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Smelly Detroit incinerator for dense, effective instant



DETROIT (WWJ) – A controversial Detroit incinerator that has produced a bad odor distribution for miles closes well.

Detroit Renewable Energy bought the incineration plant in 2017 and put $ 23 million in upgrades; But it has not been enough to stop the plant, near I-94 and I-75, from running contrary to state emission standards and increasing the zeal of local residents.

DRE director Todd Grzech said Wednesday that there will be no smell this summer.

"Serving our community and being a good neighbor in the coming years is our first priority," said Grzech, who quoted both economic and societal concerns as the reasons for the closure. "The decision completes the odor, noise and other societal genes, and allows the Detroit Thermal to focus on investing where it's important," he added.

Mayor Mike Duggan says the city will work with DRE and the incinerator's 1

50 employees to find them new jobs.

"Detroit City has pushed Detroit Renewable Energy to address neighborhood concerns over the incinerator for almost a year. Now that the company has decided to shut down the incinerator, the city will soon have the ability to influence the future use of this property," said Duggan.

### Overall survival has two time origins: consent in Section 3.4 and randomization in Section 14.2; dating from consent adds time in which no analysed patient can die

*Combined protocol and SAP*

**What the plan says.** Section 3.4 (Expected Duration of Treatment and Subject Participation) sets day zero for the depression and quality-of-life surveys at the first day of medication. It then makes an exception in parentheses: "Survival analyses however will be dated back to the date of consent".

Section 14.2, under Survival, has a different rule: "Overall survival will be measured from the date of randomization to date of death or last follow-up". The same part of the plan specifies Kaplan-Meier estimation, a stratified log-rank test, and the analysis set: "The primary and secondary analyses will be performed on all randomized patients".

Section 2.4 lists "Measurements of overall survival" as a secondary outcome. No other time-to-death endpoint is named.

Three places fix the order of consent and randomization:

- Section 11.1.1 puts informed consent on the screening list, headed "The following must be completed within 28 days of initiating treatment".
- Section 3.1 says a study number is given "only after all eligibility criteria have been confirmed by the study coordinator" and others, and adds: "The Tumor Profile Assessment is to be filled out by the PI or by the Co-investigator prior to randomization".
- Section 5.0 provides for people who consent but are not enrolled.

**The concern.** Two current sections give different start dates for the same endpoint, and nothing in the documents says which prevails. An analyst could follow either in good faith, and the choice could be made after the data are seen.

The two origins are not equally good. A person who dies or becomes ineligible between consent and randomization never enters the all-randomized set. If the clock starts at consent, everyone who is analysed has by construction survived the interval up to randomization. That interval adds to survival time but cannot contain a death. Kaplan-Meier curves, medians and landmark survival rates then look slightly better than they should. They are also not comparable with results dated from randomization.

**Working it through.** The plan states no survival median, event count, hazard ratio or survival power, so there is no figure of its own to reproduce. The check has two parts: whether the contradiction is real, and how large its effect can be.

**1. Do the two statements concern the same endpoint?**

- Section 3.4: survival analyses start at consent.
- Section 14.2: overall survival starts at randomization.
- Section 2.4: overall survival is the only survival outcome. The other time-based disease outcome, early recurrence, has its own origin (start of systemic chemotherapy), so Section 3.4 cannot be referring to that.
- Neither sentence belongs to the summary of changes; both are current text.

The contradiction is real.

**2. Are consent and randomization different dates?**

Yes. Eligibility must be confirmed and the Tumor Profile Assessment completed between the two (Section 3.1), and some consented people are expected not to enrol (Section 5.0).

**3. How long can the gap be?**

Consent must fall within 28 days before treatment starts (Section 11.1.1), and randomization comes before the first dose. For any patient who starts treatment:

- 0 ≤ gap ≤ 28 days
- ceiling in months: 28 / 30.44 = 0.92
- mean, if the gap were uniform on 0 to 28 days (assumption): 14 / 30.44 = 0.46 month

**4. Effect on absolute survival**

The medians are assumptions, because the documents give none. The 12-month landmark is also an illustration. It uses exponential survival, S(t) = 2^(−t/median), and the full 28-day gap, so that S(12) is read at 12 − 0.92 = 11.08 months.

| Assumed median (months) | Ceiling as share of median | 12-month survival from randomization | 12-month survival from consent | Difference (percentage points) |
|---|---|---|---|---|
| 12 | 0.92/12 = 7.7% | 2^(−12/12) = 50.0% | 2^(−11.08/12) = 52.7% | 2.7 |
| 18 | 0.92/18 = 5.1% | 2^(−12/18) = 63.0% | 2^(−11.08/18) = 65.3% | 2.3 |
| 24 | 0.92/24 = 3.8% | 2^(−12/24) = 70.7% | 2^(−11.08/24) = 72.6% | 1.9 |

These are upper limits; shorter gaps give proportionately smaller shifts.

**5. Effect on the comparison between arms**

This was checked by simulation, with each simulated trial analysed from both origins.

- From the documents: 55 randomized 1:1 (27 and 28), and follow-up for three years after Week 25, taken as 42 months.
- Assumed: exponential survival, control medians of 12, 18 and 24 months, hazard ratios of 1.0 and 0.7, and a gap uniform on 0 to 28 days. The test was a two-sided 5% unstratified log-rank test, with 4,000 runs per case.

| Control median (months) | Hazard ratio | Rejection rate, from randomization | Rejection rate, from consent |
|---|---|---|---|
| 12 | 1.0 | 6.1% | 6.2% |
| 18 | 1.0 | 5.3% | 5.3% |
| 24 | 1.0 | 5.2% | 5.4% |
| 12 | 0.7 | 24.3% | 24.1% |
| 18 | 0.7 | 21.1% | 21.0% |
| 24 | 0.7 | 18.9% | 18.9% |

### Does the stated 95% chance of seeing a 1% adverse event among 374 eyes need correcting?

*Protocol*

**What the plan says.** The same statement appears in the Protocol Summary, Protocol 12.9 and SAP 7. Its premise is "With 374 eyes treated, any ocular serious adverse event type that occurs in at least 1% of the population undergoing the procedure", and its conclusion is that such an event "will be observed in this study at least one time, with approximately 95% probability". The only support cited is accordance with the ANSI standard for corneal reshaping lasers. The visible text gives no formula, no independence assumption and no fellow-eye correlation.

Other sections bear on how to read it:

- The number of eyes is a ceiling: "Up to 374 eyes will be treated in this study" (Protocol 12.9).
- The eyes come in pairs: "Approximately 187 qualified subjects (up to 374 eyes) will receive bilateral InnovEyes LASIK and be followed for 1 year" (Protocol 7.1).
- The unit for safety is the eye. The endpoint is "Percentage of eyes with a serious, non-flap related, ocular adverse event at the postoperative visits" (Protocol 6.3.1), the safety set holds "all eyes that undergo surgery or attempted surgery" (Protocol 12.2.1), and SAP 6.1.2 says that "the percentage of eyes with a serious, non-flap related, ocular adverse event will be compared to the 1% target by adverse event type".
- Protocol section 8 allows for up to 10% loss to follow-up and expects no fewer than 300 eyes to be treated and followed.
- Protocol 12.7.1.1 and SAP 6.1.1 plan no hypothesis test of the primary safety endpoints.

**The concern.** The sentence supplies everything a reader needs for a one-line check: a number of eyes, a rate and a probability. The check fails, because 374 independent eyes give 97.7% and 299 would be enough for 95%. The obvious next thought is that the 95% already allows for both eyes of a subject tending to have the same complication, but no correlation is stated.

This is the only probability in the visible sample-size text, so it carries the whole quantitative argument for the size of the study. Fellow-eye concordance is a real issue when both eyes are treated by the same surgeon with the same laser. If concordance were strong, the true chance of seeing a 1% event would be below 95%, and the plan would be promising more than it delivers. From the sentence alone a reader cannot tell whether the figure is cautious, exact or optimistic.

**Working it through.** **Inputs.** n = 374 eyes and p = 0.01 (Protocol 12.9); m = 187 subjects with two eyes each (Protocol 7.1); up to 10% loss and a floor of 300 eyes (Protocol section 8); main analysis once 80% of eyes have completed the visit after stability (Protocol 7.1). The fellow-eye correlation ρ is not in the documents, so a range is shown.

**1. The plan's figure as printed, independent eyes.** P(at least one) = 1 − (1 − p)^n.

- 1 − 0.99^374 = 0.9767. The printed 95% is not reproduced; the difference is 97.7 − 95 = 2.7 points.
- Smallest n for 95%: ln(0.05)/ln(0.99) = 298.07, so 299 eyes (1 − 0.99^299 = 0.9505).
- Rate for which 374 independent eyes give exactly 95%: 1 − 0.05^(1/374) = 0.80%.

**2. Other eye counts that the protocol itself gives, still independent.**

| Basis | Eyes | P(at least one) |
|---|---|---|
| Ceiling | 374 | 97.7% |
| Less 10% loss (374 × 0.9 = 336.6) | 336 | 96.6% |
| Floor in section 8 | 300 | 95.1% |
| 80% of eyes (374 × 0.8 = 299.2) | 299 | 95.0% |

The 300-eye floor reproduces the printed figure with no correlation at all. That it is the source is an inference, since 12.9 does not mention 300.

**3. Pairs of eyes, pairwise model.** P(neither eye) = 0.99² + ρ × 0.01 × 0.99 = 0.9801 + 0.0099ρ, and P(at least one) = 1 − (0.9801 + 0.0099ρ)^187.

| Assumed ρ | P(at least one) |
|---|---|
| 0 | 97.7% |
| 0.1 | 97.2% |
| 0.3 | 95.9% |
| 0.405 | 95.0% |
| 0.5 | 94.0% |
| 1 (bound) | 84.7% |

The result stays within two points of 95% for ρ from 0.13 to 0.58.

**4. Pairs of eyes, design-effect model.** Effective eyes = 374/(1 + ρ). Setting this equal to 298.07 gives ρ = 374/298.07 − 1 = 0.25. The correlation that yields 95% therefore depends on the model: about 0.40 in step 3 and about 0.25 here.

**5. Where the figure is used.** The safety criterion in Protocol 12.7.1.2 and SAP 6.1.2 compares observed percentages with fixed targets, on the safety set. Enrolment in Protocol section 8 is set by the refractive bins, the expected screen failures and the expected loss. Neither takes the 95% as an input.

Duggan said it is his "strong preference" that a waste incineration plant is never placed there again. "We will pursue our legal opportunities to ensure that this remains the case," he added.

Together with the nasal neigbors, the closure is great winner for the State Rep. Isaac Robinson (D-Detroit) ran the problem.

"The people who live in the art center area or on the east side nearby complain of very, very unpleasant smells," Robinson said. "And you know when you drive up I-94 near Mt. Elliot where you also have American ecology dumping toxic and radioactive waste into our water … you can get headaches just driving down the road."

Duggan said The city's waste contract with Detroit Renewable Energy will be transferred to another company, and as rates are locked in through the rest of the contract, officials do not expect that there will be no additional cost to the taxpayer.


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